Lucid Dream

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Lucid Dream review
Amber Hall


A point and click that needs more polish

Delightfully Dark

Games that fall into the point and click genre have, at least in my experience, always striven to push story telling norms and even go out of their way to make things as weird as possible. My favorite example comes in the form of The Neverhood, an old DOS point and click made entirely out of clay and set in one of the strangest worlds I've ever had the pleasure of clicking through. Lucid Dream is no exception here and, while the execution may not be perfect, the world presented is still delightfully strange.

You play as a little girl named Lucy who, in the real world, is a girl in a wheelchair dealing with the loss of her father and the effect of that loss on her mother. Every visual aspect in the real world reflects this darkness. Their house is dirty and dark even when the lights are turned on. Lucy's toys are in varying states of broken and there's nearly no color to anything around their house. It all comes together to give visual representation to the hopelessness of the characters, and I really like that the tone comes out so well in the visual details.

However, most of the game is played out in a sort of dream realm that Lucy enters in the hopes that she can find some way to bring her mother out of the deep depression she's fallen into. These worlds, although usually just as dark as Lucy's reality, provide some great surreal imagery that play into the idea that they're dreamscapes. These places are where the real meat of the game is to be found, mostly consisting of puzzles that differ widely in their difficulty and cleverness.


Some puzzles are so glaringly obvious that they serve as little more than a fetch quest. Others come across as a game of "guess what the developer was thinking." There are a few that hit that sweet spot that have you scratching your head until you finally get it and feel a great sense of accomplishment in doing so. However, it's much more common to be able to run through the puzzles in each area or get completely stopped by some sort of guessing puzzle. One puzzle that sticks out to me was early in the game where there's a series of switches and portals. Essentially, the player has to use lengthy trial and error to figure out which switch to put in which position to change where they're able to teleport to and from. This puzzle in particular really halted the pacing of the area and wasn't much fun to go though.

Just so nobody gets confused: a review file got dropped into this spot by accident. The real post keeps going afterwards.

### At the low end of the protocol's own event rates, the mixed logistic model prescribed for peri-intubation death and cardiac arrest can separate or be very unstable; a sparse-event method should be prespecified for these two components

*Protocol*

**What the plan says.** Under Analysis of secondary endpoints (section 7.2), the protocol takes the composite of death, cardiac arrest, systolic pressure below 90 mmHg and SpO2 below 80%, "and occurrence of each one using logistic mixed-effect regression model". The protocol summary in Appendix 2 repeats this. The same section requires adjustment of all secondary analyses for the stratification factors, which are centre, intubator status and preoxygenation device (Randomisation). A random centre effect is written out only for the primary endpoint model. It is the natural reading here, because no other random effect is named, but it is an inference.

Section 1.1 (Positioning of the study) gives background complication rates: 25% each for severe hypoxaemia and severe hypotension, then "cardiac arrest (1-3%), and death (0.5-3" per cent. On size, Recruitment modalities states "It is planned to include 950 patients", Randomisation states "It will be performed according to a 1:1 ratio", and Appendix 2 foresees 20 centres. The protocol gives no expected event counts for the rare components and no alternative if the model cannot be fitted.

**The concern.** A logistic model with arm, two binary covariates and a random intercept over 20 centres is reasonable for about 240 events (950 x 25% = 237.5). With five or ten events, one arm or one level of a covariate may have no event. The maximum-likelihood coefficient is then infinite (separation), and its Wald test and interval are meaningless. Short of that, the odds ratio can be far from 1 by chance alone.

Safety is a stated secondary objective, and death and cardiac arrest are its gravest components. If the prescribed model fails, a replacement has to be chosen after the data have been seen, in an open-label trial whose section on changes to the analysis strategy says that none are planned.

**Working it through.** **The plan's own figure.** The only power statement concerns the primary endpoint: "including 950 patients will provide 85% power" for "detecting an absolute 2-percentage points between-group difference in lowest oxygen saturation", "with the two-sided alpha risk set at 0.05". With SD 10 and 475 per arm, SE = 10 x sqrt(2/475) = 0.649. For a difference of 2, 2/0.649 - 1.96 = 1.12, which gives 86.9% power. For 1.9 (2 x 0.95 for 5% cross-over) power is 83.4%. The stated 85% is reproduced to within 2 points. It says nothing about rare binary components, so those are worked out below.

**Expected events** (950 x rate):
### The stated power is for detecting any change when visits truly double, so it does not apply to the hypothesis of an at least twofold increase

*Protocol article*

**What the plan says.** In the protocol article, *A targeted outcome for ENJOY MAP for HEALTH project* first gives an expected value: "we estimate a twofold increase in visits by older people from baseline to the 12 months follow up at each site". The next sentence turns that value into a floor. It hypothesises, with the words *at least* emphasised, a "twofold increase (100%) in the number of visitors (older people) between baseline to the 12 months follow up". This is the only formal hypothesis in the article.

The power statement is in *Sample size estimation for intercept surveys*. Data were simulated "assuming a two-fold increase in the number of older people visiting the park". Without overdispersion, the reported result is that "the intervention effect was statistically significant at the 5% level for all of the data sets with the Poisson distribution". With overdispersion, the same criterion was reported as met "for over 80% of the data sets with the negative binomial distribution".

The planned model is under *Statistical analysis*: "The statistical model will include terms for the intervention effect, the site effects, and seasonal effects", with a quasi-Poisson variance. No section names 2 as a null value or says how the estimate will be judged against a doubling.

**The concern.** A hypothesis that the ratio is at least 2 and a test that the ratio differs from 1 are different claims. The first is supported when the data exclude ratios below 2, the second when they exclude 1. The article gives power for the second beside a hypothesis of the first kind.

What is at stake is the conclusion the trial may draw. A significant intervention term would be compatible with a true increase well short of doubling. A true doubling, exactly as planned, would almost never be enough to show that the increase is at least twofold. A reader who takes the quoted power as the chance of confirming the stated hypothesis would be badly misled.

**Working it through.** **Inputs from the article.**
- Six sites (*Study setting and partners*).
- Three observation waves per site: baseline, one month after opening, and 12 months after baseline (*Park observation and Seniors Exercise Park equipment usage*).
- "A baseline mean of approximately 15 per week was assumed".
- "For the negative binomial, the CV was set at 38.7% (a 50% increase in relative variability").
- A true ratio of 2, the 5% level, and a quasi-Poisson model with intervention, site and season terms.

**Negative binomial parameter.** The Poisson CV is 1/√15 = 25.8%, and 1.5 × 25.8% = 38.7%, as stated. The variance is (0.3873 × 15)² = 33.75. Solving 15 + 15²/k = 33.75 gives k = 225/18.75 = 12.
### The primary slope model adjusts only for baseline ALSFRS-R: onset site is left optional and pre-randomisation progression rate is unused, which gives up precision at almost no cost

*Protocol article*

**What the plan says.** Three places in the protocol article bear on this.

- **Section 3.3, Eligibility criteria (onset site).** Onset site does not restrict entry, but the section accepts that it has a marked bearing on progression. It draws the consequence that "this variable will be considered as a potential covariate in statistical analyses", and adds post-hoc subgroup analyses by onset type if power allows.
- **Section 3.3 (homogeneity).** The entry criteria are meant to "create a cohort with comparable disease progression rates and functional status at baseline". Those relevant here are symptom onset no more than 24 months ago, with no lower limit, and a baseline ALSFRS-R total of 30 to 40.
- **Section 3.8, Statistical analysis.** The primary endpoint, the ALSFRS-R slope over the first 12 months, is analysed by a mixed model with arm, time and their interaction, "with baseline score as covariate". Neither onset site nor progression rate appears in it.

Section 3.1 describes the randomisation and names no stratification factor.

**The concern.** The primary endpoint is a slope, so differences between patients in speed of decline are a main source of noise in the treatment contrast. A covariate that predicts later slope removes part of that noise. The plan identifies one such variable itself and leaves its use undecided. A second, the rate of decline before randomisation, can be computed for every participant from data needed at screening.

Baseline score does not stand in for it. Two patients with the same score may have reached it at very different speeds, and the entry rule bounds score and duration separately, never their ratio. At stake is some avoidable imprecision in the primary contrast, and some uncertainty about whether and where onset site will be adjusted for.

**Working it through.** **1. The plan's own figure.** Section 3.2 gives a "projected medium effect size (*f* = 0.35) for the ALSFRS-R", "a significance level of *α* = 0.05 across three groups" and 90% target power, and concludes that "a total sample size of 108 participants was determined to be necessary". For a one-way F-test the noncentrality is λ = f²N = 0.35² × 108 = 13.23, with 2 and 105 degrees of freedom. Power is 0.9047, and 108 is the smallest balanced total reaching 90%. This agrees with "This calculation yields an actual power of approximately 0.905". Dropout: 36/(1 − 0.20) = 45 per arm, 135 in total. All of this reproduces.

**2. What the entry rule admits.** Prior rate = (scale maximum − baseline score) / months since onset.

I feel like the biggest contributing factor to puzzles not hitting the mark are the small worlds you explore being split up from each other. While it's a feature of Lucid Dream I really enjoy, it seems like the puzzles suffer as a result. There's never any long-form puzzles that really keep you thinking about them as you progress because the world you explore is constantly changing. This makes it so that worlds tend to either have a series of small disjointed puzzles or one big puzzle that easily misses the mark and makes that world in particular one you wish you never traveled to.

More Polish

In general, the game feels like it needs a bit more polish. The biggest thing to fix up would be some of the puzzles, where I think most would just need a little more restructuring. As far as presentation goes, the game mostly does well with its surreal themes, but the music doesn't do much in the way of tying the experience together. I found the music to be very repetitive and most tracks looped after just a few seconds, which really wore on me as I played. Moreover, the music never really stuck out to me in general. It feels rather bland, especially in comparison to some of the fantastically detailed places you explore.

Overall, Lucid Dream is a point and click game that won't wow you over some others like Broken Age or something really experimental like The Neverhood. The game's exploration on the effects of depression and loss are interesting and I really enjoyed the contrast between Lucy's reality and the dream worlds she explores. Lucid Dream's visual representation of this is mostly intriguing and pretty to look at, but it needs some better music to really pull the elements together.


fun score


Great visuals, SOME good puzzles, interesting story


Most puzzles didn't feel truly rewarding, The music loops too much and doesn't do much for the game overall